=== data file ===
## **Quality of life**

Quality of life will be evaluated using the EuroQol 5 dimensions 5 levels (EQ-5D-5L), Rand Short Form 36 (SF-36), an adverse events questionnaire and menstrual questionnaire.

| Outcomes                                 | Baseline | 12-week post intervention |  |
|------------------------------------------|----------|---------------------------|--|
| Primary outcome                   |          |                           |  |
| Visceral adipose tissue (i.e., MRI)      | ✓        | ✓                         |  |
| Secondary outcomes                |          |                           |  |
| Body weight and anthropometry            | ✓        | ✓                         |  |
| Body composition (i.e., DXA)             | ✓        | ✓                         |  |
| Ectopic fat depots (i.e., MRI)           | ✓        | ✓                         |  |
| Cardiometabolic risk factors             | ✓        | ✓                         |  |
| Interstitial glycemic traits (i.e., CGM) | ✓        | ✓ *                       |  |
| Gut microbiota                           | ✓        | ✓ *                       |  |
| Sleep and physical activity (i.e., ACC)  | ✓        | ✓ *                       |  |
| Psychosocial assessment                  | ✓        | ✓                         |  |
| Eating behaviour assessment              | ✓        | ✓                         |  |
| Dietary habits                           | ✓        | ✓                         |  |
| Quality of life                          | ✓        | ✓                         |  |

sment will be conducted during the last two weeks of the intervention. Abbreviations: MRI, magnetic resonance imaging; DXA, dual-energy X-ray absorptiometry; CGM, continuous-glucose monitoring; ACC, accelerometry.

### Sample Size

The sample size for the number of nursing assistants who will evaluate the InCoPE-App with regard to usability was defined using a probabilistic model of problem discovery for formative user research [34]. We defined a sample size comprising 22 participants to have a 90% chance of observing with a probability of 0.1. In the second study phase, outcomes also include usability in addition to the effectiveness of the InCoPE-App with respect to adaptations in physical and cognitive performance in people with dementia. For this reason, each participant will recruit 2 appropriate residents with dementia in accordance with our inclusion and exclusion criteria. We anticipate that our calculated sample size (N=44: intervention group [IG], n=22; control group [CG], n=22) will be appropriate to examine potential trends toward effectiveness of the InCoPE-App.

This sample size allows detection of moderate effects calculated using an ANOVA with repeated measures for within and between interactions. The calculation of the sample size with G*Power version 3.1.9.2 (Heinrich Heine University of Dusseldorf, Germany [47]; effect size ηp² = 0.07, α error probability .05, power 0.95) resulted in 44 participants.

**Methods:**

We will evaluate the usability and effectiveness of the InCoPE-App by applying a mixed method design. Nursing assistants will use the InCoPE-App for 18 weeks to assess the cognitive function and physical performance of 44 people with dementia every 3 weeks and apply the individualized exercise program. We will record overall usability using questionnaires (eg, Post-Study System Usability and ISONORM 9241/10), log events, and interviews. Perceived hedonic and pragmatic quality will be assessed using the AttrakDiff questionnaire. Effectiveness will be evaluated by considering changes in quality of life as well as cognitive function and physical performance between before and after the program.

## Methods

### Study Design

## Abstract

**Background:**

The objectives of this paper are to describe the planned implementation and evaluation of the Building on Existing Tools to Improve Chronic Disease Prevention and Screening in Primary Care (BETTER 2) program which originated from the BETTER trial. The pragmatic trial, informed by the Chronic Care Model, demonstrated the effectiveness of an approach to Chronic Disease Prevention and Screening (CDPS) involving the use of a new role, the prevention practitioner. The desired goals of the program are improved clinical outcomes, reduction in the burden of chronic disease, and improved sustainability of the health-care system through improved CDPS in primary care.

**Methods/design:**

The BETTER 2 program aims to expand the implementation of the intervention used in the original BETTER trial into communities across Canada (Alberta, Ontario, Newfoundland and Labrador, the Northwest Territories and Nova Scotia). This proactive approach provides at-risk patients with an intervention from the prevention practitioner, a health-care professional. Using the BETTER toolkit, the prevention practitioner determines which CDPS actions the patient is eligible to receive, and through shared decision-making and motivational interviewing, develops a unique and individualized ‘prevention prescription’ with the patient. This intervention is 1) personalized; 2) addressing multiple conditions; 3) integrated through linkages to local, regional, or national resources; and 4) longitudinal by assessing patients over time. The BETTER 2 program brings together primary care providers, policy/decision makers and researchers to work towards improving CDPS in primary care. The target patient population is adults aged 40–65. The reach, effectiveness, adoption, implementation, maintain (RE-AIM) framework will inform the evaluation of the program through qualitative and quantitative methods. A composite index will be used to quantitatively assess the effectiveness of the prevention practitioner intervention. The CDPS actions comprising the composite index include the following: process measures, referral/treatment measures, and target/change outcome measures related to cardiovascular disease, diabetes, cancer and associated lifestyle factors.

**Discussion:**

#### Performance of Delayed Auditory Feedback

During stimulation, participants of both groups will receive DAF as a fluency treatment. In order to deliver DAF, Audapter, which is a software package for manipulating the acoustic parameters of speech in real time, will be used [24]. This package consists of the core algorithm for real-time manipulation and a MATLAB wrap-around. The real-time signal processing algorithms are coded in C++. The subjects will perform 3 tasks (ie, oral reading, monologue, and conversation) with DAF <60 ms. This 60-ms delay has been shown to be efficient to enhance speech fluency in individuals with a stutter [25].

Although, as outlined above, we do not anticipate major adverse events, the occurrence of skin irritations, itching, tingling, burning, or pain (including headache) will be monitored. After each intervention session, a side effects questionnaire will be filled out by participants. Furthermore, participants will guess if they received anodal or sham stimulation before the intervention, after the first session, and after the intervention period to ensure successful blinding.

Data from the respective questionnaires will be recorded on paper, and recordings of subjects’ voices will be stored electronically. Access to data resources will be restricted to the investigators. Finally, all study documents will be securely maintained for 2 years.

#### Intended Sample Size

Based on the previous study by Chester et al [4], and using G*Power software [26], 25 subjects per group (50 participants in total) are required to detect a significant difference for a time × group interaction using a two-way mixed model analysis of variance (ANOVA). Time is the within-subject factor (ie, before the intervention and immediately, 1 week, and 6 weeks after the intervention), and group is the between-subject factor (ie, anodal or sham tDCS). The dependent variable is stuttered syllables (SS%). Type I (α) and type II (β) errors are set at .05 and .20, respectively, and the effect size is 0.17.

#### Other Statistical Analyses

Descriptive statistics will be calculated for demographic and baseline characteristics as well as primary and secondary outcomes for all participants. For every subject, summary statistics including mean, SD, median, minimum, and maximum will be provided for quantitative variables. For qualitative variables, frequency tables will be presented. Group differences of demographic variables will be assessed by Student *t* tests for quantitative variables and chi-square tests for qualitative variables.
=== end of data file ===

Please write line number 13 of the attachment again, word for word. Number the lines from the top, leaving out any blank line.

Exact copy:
| Gut microbiota                           | ✓        | ✓ *                       |  |